At the other extreme of the literary spectrum, there are the garish, titillating and often misogynistic designs that adorn pulp fiction covers. The racy titles and compositional elements of femme fatales and wanton dames, gangsters and gumshoes, and occasional homoerotic imagery, were designed to catch the eyes of disposable sleaze readers (and latter day criminologists).
Lurid: Crime Paperbacks and Pulp Fiction reveals and revels in a sense of each genre’s distinctive design, whether highbrow or lowbrow, and the visual impact of these compact, accessible and affordable publications.
This exhibition has been curated by Dr Carolyn McKay. Dr Carolyn McKay is a Senior Lecturer at the University of Sydney Law School where she teaches Criminal Law, Civil & Criminal Procedure and Digital Criminology. She is co-Deputy Director of the Sydney Institute of Criminology. Carolyn is recognised for her research into technologies in justice, specifically her empirical research into prisoners’ experiences of accessing justice from a custodial situation by audio visual links. Her qualitative study based on one-to-one interviews with prisoners provided evidence for her PhD thesis as well as her recently published research monograph,The Pixelated Prisoner: Prison video links, court ‘appearance’ and the justice matrix (2018) Routledge. Carolyn has published and presented in relation to other technologies and served on the 2019 NSW Law Society Legal Technologies Committee. She has been appointed to the 2019-2020 NSW Bar Association Innovation & Technology Committee. Carolyn has been a Visiting Scholar at the Centre for Socio-Legal Studies, University of Oxford 2019 and for 3 months at the Oñati International Institute for the Sociology of Law, Spain 2013-14. Carolyn has previously consulted on anti-dumping trade disputes and indirect taxation, working in both Sydney and Tokyo, and she also has a digital media/visual arts practice.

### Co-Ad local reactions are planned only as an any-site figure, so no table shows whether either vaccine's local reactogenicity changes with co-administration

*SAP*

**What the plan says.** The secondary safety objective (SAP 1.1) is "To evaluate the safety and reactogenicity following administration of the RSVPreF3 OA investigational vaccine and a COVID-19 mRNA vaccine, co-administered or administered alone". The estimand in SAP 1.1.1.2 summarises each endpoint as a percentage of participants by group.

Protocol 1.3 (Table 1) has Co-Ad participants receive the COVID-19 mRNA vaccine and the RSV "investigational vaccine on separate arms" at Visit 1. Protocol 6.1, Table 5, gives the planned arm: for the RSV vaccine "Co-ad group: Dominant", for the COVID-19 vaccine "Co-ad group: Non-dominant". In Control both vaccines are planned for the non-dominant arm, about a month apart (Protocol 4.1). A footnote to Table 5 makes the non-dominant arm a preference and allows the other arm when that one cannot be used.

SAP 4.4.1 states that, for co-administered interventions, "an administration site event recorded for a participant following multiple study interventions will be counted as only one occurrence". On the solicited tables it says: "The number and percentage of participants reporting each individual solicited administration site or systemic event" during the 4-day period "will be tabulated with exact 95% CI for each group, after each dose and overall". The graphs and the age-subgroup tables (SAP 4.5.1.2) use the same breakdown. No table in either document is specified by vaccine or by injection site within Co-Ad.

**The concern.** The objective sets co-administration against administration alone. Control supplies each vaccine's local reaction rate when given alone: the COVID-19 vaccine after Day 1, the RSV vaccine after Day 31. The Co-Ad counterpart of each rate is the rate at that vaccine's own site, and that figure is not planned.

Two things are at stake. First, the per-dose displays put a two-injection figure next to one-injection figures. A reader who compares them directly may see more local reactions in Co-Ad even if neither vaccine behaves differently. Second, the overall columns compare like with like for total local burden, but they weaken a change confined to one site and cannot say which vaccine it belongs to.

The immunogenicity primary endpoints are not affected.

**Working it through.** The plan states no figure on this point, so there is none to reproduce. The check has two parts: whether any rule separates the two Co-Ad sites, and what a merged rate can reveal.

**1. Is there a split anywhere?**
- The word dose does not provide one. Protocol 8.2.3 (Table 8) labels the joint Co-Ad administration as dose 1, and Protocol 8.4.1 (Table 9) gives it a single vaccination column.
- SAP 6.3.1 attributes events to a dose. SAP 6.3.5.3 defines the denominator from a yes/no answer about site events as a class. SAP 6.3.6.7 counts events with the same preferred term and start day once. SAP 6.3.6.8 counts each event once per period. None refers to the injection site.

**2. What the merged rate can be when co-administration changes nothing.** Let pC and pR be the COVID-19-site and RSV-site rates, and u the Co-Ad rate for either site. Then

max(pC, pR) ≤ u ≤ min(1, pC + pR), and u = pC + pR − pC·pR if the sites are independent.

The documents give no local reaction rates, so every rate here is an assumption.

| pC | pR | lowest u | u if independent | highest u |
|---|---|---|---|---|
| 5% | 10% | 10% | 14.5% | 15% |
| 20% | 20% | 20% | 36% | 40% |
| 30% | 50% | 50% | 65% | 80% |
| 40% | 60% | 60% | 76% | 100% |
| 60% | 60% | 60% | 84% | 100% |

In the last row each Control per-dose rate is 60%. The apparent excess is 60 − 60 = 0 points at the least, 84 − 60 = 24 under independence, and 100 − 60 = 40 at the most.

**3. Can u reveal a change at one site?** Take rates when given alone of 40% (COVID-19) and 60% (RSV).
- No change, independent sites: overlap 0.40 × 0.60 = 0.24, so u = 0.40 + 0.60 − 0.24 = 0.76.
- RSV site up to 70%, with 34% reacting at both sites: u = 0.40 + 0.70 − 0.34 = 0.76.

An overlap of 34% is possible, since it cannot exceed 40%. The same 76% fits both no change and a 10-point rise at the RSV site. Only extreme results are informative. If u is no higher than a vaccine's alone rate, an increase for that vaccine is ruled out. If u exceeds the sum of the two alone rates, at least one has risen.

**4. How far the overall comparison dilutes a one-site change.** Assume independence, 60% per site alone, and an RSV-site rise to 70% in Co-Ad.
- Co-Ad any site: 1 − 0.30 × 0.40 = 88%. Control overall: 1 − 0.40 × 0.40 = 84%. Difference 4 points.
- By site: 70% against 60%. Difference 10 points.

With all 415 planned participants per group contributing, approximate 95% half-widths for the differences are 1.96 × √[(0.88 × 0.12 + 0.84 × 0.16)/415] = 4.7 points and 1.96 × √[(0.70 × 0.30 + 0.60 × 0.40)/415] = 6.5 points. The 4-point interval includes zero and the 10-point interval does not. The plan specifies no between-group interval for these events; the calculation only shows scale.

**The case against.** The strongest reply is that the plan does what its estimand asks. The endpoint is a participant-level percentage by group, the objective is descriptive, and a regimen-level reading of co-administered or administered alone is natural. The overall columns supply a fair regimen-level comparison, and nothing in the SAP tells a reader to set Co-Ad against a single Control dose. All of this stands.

Visit Lurid: Crime Paperbacks and Pulp Fiction from 24th February-20 June 2020, level 3 Fisher Library & SciTech Library
For the third year running, we are excited to announce applications for the 2020 Printer in Residence Program are now open!
The Library is calling for applications from letterpress printers and artists in printing or book arts, for a residency of 8 weeks, to take place during Semester 2, 2020. The residency is acquisitive and supported by payment of $7,000.
Now in its third year, the 2020 Printer in Residence program returns to increase awareness of the Piscator Press and to encourage an ongoing enthusiasm for material book arts within the University. We also aim to foster; a creative dialogue between print and digital processes, experimentation, and active engagement with library users. Letterpress printmakers and book artists are invited to propose a project for a print publication or creative work to be made in the workshop and completed during an 8-week residency.